Improving arterial bleeding cessation by modulating thrombus formation
How to quickly stop arterial bleeding is one of the most important survival issues. Surprisingly, our current understanding of the platelet-mediated thrombus formation is primarily based on models in which the blood vessel wall remains intact and therefore little bleeding occurs. Hence, the existing models, developed to understand inward thrombus growth and arterial plaque formation (thrombosis), are of limited predictive value for the management of bleeding cessation (hemostasis). We propose that fresh insights need to be gained from a new animal model of arterial puncture in order to enhance hemostasis without potential systemic thrombotic events. In this regard, we have recently applied the wide-area electron microscopy to visualize the subcellular structure of entire thrombi after mouse jugular venous puncture wound. Interestingly, the plate-to-plate adhesion that forms an extravascular ‘cap’ appears to be a critical step in venous bleeding cessation. This finding, in contrast to the conventional core-and-shell model of thrombus formation in non-puncture models, opens up the possibility of an external, topical application of agents to modulate thrombus formation. However, venous bleeding does not closely model clinically relevant trauma because of the low pressures involved. Without the ultrastructural understanding of thrombus formation, current clinical practices include intravenous administration of tranexamic acid, a fibrinolysis inhibitor/clot stabilizer presently administered intravascularly in trauma centers. In this project, we will establish a true arterial puncture model in mice and evaluate efficacy of external pro-thrombotic agents in enhancing bleeding cessation.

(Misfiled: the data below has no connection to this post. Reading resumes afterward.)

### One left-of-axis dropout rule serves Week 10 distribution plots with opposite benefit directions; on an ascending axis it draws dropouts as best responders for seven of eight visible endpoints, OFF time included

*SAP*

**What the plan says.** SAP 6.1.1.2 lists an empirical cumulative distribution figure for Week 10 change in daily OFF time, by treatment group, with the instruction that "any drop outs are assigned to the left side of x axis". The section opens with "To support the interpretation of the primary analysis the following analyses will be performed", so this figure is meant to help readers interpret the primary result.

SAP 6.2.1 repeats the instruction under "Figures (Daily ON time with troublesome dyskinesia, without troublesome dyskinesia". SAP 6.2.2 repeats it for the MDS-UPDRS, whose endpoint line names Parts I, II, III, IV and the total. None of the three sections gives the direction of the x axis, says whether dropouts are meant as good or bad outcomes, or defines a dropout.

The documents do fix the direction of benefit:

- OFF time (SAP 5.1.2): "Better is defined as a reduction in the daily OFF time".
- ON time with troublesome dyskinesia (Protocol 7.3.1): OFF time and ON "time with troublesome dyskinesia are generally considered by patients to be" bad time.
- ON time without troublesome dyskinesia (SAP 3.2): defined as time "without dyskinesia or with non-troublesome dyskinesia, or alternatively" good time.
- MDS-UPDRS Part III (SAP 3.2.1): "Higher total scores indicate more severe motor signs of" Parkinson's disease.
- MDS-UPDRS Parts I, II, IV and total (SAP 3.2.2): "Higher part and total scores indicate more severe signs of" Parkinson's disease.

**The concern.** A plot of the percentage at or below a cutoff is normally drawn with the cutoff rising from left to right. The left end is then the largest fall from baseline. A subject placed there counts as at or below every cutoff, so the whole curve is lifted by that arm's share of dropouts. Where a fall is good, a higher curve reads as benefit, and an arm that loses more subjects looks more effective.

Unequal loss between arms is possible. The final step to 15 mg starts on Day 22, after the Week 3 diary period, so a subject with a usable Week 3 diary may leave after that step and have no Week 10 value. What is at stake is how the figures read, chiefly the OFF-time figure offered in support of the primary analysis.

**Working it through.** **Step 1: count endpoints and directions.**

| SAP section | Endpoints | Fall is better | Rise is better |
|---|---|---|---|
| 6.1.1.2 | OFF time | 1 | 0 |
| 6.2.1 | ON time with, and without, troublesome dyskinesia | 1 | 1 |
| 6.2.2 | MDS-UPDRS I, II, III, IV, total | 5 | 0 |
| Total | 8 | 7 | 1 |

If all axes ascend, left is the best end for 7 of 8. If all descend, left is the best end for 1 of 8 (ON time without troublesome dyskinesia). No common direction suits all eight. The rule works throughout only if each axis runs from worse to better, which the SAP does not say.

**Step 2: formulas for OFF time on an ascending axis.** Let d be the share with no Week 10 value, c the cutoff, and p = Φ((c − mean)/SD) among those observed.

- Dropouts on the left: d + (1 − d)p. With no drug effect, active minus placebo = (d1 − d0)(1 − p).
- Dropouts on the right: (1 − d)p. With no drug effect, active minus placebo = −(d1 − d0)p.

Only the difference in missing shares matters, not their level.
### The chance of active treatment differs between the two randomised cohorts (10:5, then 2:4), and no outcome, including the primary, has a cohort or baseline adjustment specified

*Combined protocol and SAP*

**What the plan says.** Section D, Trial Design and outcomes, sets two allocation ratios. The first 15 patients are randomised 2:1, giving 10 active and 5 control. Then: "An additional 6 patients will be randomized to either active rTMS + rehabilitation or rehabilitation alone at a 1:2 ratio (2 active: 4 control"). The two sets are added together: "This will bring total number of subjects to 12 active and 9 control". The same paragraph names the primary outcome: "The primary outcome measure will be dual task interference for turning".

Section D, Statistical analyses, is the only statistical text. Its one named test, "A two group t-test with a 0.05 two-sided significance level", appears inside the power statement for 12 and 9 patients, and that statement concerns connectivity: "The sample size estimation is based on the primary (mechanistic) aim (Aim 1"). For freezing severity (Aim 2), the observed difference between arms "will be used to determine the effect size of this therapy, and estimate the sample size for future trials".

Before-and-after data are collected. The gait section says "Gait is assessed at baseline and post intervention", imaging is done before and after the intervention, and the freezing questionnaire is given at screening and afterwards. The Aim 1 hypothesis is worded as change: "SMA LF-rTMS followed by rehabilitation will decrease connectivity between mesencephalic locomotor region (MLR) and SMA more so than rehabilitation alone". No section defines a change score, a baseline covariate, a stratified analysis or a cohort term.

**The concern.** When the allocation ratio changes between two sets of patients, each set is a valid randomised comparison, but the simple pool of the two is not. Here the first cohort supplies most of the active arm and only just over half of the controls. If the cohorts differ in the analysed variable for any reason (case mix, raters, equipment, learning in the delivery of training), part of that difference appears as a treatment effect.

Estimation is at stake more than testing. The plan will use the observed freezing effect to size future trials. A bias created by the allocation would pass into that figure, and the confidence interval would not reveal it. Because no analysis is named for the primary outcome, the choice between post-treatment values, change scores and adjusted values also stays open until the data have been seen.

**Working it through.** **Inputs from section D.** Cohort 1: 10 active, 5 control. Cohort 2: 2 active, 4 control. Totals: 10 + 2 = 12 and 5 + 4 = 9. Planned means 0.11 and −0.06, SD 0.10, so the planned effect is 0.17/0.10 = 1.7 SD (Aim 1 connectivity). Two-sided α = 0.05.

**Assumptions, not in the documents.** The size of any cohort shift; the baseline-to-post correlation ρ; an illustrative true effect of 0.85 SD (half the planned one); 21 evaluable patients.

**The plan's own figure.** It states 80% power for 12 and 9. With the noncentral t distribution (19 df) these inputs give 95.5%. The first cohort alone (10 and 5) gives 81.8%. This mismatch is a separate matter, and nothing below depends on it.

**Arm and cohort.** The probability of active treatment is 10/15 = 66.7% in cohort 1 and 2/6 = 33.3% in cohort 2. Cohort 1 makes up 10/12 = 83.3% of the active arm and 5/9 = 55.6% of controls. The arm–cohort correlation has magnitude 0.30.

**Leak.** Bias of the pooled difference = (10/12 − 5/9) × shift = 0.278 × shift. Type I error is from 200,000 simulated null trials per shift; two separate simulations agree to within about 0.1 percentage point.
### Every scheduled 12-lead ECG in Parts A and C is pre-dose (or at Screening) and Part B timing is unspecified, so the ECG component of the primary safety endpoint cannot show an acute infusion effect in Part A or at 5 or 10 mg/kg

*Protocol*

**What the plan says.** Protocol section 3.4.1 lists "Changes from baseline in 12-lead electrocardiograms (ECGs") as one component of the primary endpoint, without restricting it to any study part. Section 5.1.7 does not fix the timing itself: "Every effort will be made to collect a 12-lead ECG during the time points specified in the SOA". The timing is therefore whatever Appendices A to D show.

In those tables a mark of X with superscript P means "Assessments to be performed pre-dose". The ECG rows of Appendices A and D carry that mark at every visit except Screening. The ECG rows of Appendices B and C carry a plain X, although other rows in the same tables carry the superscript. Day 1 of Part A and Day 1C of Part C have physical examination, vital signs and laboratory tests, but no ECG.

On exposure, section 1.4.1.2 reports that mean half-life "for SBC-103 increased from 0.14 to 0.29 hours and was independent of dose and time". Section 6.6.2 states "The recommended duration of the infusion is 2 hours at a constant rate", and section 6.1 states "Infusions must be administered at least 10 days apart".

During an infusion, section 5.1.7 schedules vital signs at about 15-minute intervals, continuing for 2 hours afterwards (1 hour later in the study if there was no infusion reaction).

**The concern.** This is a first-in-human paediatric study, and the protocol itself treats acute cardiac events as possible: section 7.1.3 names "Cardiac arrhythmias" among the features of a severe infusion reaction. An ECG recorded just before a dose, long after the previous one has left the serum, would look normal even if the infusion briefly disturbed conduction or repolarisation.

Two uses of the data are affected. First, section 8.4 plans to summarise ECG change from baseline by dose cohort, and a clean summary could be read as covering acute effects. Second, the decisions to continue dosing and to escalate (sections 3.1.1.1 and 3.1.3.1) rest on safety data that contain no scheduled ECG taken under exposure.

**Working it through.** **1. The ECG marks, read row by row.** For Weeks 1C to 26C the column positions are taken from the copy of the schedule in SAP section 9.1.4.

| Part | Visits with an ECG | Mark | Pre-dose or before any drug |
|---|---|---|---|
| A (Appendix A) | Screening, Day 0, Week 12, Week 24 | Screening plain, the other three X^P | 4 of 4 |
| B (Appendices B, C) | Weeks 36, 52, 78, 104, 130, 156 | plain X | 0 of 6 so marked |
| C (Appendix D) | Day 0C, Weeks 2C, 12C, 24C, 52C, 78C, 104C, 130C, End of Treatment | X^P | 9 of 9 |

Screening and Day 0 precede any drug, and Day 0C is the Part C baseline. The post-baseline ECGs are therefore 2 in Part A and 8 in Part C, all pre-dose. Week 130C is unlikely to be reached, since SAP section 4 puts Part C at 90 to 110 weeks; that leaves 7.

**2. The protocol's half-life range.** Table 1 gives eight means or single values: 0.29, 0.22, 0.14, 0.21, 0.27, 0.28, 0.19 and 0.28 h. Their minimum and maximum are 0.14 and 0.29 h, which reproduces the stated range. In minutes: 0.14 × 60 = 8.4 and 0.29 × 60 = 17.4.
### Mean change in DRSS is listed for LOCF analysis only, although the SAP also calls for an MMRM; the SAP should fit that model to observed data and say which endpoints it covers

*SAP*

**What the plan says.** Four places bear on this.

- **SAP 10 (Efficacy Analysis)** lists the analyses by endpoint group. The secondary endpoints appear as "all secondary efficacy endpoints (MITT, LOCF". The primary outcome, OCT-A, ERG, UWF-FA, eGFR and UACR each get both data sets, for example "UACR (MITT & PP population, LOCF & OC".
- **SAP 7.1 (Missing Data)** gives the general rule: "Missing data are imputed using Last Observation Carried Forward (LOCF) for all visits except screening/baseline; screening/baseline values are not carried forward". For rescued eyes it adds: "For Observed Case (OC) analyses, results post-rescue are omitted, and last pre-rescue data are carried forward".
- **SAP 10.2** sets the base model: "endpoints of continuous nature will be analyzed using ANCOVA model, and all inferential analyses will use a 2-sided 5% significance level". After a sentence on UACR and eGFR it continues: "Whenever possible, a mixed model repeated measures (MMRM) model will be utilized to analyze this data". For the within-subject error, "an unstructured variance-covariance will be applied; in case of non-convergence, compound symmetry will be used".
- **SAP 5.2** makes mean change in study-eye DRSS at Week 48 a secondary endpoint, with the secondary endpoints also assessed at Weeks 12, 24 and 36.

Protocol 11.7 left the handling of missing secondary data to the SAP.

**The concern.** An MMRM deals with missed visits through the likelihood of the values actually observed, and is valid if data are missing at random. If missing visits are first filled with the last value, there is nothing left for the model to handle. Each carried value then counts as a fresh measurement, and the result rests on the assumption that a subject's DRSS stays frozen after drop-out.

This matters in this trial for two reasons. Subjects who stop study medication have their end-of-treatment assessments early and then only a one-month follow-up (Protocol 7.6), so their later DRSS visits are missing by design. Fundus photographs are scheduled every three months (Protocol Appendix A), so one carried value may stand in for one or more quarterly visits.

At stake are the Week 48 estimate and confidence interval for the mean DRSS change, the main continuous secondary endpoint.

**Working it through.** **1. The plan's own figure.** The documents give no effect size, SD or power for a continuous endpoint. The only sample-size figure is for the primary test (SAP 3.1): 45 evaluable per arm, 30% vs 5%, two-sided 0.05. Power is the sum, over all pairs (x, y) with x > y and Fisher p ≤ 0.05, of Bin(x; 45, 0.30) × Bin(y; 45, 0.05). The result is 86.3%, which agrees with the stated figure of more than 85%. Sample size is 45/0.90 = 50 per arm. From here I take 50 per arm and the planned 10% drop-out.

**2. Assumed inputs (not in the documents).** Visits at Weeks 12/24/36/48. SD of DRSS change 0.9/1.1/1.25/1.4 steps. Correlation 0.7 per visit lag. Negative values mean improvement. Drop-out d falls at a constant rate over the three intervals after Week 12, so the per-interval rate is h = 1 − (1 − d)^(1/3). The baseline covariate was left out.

Brief experimental plans are:
(1) Optimal surgical conditions for femoral arterial puncture will be established while monitoring bleeding time. An important variable to be determined is the size of the puncture needle.
(2) Whole thrombus before and after bleeding cessation will be imaged by correlative fluorescent microscopy and wide-area electron microscopy. Ultrastructure of the thrombus including platelet activation states and interaction will be analyzed at sub-platelet level.
(3) Using the puncture model established in (1), effects of external application of tranexamic acid on bleeding time will be compared to the intravenous application and vehicle control. Once efficacy of external application is established, embedding therapeutic agents into biodegradable material (e.g., collagen patches) will be explored.
This work represents a new collaboration of three faculty members with complementary expertise: Dr. Sung Rhee (vascular pharmacology), Dr. Jerry Ware (platelet physiology), and Dr. Avi Bhavaraju (trauma surgery). Additionally, Mr. Hunter Rose (medical student) will be trained in rodent surgery, imaging, and analysis.